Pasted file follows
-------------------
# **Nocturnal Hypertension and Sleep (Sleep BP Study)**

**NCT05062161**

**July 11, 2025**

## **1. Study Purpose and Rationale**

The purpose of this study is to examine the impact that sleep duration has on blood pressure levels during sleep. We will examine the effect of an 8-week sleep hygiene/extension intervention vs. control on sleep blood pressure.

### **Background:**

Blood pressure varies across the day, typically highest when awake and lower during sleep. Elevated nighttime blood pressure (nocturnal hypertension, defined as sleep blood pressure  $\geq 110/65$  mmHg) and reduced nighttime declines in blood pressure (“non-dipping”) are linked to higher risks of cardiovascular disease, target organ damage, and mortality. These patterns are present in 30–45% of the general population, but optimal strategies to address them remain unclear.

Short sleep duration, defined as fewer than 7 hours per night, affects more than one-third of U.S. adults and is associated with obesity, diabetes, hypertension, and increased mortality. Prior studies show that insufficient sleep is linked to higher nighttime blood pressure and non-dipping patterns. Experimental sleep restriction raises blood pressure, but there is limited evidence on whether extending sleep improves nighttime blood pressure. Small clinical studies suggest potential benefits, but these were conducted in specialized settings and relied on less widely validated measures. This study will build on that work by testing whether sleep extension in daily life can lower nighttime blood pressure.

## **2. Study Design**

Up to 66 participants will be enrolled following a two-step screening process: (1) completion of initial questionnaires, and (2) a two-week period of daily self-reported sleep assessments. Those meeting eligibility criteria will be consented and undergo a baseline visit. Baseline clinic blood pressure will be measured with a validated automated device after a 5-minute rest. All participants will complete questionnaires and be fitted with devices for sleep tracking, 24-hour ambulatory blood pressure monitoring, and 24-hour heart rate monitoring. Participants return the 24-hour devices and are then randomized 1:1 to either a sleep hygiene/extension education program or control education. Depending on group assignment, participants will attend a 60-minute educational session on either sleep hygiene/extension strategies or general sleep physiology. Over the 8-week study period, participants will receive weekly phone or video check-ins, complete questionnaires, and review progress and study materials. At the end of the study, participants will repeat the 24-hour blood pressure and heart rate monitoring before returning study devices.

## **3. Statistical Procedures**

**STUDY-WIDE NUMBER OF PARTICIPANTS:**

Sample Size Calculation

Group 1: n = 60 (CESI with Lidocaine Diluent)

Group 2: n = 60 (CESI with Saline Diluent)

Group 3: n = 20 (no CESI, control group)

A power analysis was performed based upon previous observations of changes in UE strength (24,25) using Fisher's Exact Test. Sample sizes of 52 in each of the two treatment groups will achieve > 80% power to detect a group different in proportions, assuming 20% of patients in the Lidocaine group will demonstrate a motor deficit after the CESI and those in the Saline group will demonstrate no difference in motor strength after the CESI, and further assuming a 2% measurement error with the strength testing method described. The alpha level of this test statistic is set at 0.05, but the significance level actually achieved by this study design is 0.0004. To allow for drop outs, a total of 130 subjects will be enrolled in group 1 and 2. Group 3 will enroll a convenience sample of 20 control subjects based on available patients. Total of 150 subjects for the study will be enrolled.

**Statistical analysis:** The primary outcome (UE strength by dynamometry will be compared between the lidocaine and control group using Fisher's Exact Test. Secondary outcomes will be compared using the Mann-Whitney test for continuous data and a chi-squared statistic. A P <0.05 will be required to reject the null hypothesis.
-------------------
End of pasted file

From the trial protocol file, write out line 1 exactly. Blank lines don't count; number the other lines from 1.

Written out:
# **Nocturnal Hypertension and Sleep (Sleep BP Study)**